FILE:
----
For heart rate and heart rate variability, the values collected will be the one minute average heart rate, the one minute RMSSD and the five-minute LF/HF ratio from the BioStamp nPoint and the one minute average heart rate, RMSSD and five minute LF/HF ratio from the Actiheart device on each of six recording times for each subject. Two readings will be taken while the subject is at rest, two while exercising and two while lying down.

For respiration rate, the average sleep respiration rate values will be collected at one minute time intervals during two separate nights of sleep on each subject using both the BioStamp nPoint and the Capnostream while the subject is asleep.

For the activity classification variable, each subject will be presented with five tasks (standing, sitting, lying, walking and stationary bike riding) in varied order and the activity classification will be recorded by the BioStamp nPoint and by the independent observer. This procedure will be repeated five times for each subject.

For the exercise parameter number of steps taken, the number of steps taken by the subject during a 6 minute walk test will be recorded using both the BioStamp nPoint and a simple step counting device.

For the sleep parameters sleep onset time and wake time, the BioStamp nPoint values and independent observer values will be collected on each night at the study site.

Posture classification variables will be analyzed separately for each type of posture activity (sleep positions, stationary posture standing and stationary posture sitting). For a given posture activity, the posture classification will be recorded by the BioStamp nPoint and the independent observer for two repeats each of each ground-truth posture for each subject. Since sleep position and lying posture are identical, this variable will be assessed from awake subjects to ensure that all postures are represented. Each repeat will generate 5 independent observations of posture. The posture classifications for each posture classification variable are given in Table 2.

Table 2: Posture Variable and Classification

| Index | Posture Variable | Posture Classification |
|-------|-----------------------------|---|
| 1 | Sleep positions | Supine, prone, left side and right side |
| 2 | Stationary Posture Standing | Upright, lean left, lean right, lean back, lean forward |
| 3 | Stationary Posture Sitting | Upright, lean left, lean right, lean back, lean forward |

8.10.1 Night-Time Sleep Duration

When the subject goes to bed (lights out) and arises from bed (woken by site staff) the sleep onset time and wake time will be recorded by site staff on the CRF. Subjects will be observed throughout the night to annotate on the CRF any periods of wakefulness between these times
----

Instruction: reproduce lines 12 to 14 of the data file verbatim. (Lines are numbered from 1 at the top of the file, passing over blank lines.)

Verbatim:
| 3 | Stationary Posture Sitting | Upright, lean left, lean right, lean back, lean forward |

8.10.1 Night-Time Sleep Duration

When the subject goes to bed (lights out) and arises from bed (woken by site staff) the sleep onset time and wake time will be recorded by site staff on the CRF. Subjects will be observed throughout the night to annotate on the CRF any periods of wakefulness between these times